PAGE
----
The Walk – Desgregating the Deep North

School desegregation reached Boston in 1974. It turned into violent confrontations, especially in South Boston. It was a time of racial animus and tension. It was disruptive to both White and Black families. The Walk, from director Daniel Adams, is a story of two families who are brought together by those events.

Bill Coughlin (Justin Chatwin) is a Boston police officer who lives in Southie. He is kindhearted, as we see when he stops a thief who needed food for a baby. His daughter Kate (Katie Douglas) is looking forward to her senior year at Southie High School. When the news comes down that busing will begin in the fall, the summer is spent waiting for news of who will be sent to what school. Bill is teamed with a black officer to escort black students into the school, because he?s local and that might carry some weight with his neighbors. Wendy Robbins (Lovie Simone) is looking forward to her senior year at the Roxbury High in her Black neighborhood. Her father (Terrence Howard) works as an EMT.

When the letter from the schools arrive, Kate is delighted that she will be going to Southie (although her best friend will be bussed to Roxbury). Wendy learns that she will be sent to Southie. She would prefer to stay at her old school, but is determined not to show her fear when the time comes to go to the school.

Most of the film is set in the summer between school years. Bill is faced with many people (including colleagues in the police) who are vehemently opposed to bussing. His Southie neighbors want to keep things as they have always been. That is especially true of the local hoods, led by McLaughlin (Malcom McDowell). As part of the backstory, Bill helped put away one of McLaughlin?s crew for a killing. That person has just gotten out of prison. As the summer progresses, Kate becomes connected to the son of the man Bill arrested (something Bill opposes). One night they stone a car with Black passengers driving through the neighborhood. The passengers are Wendy and her father.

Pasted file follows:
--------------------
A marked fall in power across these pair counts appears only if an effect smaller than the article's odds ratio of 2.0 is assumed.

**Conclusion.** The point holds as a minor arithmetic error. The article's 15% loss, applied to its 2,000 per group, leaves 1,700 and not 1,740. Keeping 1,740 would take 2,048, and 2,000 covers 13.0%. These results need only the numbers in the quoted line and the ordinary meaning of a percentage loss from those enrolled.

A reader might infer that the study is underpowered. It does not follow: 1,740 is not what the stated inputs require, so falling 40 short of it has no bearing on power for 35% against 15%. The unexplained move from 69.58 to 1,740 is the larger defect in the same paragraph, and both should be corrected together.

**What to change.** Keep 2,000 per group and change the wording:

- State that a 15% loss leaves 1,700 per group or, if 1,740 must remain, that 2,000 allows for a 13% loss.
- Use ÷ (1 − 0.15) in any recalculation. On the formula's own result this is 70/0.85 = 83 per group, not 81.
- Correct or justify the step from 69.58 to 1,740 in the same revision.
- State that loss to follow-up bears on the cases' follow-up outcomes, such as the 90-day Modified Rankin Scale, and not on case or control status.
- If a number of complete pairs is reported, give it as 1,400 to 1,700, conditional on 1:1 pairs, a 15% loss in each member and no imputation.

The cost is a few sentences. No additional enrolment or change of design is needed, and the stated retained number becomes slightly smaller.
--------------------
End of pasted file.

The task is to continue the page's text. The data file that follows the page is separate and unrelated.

When the first day of school arrives, Bill is at Southie to do his job as the bus arrives. Wendy?s father is there as well with the ambulance in anticipation of violence. The crowd is angry and vicious. But Bill will do what he must to protect the children, even if his neighbors (and perhaps his daughter) are opposed.

Too much of the film is built around the animosity between the local hoods and Bill. While there is racism involved in all this, the film fails to really delve into the way racism manifests in people who may well see themselves as good. Instead, when the most violent act occurs, it is only using the racial situation as a way of settling an old grudge. It is important that we see that racism is not something that is from the past or is pushed by people with some other agenda. It comes from within each of us. The film tries to show the evils of racism, and the difficulty finding answers to that problem. But it never quite makes us look at ourselves.

The Walk is in theaters.

Photos courtesy of Vertical Entertainment.

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